Designs for remembrance project don’t meet original brief.

A $3 million World War I memorial in Auckland Domain may not proceed after concerns the five shortlisted designs do not meet the original vision.

Councillor Mike Lee, chairman of the WWI centennial memorial working party, said doing nothing was now an option. "I hope we don't have to take it," he said.

War veterans have questioned how the designs have deviated from the brief for a processional walkway up the northern slopes of the Domain to the cenotaph at the War Memorial Museum.

The brief states that the proposed feature should be a contemplative "stimulus to reflection" about the effects of conflict on the community, not solely on military service.


Auckland RSA president, Graham Gibson, said he was blown away by the designs' plans to alter the landscape in front of the museum. Members wanted a simple, reflective commemoration feature, he said.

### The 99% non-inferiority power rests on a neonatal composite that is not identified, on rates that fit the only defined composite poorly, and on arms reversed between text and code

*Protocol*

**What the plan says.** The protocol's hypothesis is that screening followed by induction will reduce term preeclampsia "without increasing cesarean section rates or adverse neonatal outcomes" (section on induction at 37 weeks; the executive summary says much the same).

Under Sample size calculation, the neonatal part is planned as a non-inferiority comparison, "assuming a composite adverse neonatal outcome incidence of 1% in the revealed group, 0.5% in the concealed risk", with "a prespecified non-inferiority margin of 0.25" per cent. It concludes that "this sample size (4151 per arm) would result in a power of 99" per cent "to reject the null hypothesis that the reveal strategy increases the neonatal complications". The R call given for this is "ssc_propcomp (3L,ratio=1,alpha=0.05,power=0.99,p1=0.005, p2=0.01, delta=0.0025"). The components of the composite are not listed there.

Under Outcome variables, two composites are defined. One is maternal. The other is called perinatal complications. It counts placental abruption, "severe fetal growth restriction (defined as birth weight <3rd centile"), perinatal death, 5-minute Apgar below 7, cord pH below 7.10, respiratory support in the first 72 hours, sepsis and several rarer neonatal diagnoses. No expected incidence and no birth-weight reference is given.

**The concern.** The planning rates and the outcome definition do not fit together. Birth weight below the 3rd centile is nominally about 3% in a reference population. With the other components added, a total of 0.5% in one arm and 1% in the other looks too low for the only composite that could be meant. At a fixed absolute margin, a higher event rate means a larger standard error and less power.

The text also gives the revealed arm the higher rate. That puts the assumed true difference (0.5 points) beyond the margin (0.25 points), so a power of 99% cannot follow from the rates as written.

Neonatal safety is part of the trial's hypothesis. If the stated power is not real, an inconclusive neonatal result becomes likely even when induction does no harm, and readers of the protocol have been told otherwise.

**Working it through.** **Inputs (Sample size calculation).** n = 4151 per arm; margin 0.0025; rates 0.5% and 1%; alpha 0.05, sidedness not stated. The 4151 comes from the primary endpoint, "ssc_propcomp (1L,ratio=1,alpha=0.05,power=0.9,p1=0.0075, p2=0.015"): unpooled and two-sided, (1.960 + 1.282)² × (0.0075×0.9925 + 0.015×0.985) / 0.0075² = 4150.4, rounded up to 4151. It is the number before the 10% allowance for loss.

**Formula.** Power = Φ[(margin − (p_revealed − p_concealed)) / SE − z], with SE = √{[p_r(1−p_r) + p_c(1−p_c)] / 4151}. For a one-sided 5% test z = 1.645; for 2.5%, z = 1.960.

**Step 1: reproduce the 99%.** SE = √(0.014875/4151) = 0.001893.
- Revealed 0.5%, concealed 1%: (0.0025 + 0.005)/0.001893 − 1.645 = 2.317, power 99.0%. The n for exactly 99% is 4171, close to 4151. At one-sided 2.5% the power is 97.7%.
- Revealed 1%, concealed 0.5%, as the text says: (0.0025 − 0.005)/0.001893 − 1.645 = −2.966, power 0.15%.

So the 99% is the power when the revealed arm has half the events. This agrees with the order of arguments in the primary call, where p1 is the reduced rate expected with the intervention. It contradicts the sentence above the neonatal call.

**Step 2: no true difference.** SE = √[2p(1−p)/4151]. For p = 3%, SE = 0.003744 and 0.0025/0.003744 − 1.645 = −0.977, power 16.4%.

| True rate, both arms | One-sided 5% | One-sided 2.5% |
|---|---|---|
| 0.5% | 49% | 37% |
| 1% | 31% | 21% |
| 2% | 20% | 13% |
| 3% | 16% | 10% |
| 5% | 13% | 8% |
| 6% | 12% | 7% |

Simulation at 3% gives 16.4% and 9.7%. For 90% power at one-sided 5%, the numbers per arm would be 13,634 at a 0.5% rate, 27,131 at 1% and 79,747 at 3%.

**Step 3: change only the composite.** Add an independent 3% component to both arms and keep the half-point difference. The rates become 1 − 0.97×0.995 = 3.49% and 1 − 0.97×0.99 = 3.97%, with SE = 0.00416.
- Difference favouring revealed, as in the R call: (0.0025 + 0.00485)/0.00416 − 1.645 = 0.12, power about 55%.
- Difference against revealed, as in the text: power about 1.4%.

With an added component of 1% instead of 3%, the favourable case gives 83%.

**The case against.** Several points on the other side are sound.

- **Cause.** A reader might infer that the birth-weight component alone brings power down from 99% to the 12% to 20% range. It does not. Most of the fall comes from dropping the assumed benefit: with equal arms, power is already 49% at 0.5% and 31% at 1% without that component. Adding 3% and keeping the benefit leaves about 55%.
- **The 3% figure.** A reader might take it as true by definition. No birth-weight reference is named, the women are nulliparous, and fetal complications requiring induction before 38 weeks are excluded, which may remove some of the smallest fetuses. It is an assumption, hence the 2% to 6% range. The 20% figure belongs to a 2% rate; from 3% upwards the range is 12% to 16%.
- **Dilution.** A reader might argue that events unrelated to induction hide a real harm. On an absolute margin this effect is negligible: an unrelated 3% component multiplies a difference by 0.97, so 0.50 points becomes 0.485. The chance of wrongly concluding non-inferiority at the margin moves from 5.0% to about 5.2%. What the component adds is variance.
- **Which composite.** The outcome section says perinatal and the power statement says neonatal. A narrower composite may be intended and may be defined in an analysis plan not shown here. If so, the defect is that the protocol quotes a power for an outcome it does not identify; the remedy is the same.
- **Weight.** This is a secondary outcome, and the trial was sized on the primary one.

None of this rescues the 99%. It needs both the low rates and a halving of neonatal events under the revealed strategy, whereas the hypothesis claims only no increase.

"We need to take a deep breath and relook at this whole thing," said Gibson, a Vietnam War veteran.

Auckland District RSA president Pat Johnson said Aucklanders, not just RSA members, should have a say on the designs. He had given feedback and settled on one.

Field of Remembrance Trust chairman David McGregor previously said all of the designs had individual merit and were professionally presented but none of them represented the brief.

Public feedback on the designs, which did not reveal which consortium of architects and designers was responsible for which design, closed on January 24. Lee said the project began with a lot of support from stakeholders who liked the concept of a simple and utilitarian memorial that was sympathetic with the museum.

"Once the five finalist drawings were produced there was overall disappointment. There is a concern every design has a Maori theme, which is hard to connect with the Great War," he said.

Lee said the working party wanted to select the best consortium to do the final design but hardly any of the offerings met the design principles.

"If the design meets the brief it will do no harm and enhance and complement the Auckland War Memorial Museum and the Cenotaph and we will proceed on that basis."

One school of thought, he said, was to do nothing. "I would rather do nothing than do harm," he said.

For more information on the designs go to